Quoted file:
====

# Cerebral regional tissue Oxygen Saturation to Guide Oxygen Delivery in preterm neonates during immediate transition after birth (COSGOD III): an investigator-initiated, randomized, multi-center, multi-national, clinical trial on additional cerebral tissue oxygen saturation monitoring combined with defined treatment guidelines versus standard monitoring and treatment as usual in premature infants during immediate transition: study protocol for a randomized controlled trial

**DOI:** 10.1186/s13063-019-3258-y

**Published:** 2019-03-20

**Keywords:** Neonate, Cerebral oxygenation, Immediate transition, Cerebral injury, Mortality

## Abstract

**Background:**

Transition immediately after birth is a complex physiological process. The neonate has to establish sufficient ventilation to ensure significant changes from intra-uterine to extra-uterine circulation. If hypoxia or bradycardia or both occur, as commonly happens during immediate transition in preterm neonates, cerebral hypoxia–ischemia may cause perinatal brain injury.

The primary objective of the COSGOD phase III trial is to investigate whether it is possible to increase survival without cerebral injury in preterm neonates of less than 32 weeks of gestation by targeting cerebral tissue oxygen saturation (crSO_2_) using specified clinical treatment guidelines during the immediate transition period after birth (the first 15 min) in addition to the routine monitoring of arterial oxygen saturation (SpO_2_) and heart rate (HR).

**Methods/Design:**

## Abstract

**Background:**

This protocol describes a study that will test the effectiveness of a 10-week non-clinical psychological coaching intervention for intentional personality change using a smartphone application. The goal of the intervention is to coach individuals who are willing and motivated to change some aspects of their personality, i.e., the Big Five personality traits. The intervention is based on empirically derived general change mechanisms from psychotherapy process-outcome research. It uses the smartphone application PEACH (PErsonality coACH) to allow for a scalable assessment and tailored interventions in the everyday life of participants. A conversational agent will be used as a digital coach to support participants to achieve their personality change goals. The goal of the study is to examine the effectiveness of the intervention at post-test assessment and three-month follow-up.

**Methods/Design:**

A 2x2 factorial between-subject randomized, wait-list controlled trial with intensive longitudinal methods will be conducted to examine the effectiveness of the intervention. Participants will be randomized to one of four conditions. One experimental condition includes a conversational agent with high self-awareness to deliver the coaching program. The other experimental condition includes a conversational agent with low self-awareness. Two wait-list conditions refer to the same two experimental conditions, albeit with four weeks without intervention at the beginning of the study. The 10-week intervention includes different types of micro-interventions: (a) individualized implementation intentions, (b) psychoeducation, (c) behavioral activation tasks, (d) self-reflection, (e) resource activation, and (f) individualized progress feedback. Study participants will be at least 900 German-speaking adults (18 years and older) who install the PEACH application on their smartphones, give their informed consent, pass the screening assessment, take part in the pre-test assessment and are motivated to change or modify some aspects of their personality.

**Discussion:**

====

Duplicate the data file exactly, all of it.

# Cerebral regional tissue Oxygen Saturation to Guide Oxygen Delivery in preterm neonates during immediate transition after birth (COSGOD III): an investigator-initiated, randomized, multi-center, multi-national, clinical trial on additional cerebral tissue oxygen saturation monitoring combined with defined treatment guidelines versus standard monitoring and treatment as usual in premature infants during immediate transition: study protocol for a randomized controlled trial

**DOI:** 10.1186/s13063-019-3258-y

**Published:** 2019-03-20

**Keywords:** Neonate, Cerebral oxygenation, Immediate transition, Cerebral injury, Mortality

## Abstract

**Background:**

Transition immediately after birth is a complex physiological process. The neonate has to establish sufficient ventilation to ensure significant changes from intra-uterine to extra-uterine circulation. If hypoxia or bradycardia or both occur, as commonly happens during immediate transition in preterm neonates, cerebral hypoxia–ischemia may cause perinatal brain injury.

The primary objective of the COSGOD phase III trial is to investigate whether it is possible to increase survival without cerebral injury in preterm neonates of less than 32 weeks of gestation by targeting cerebral tissue oxygen saturation (crSO_2_) using specified clinical treatment guidelines during the immediate transition period after birth (the first 15 min) in addition to the routine monitoring of arterial oxygen saturation (SpO_2_) and heart rate (HR).

**Methods/Design:**

## Abstract

**Background:**

This protocol describes a study that will test the effectiveness of a 10-week non-clinical psychological coaching intervention for intentional personality change using a smartphone application. The goal of the intervention is to coach individuals who are willing and motivated to change some aspects of their personality, i.e., the Big Five personality traits. The intervention is based on empirically derived general change mechanisms from psychotherapy process-outcome research. It uses the smartphone application PEACH (PErsonality coACH) to allow for a scalable assessment and tailored interventions in the everyday life of participants. A conversational agent will be used as a digital coach to support participants to achieve their personality change goals. The goal of the study is to examine the effectiveness of the intervention at post-test assessment and three-month follow-up.

**Methods/Design:**

A 2x2 factorial between-subject randomized, wait-list controlled trial with intensive longitudinal methods will be conducted to examine the effectiveness of the intervention. Participants will be randomized to one of four conditions. One experimental condition includes a conversational agent with high self-awareness to deliver the coaching program. The other experimental condition includes a conversational agent with low self-awareness. Two wait-list conditions refer to the same two experimental conditions, albeit with four weeks without intervention at the beginning of the study. The 10-week intervention includes different types of micro-interventions: (a) individualized implementation intentions, (b) psychoeducation, (c) behavioral activation tasks, (d) self-reflection, (e) resource activation, and (f) individualized progress feedback. Study participants will be at least 900 German-speaking adults (18 years and older) who install the PEACH application on their smartphones, give their informed consent, pass the screening assessment, take part in the pre-test assessment and are motivated to change or modify some aspects of their personality.

**Discussion:**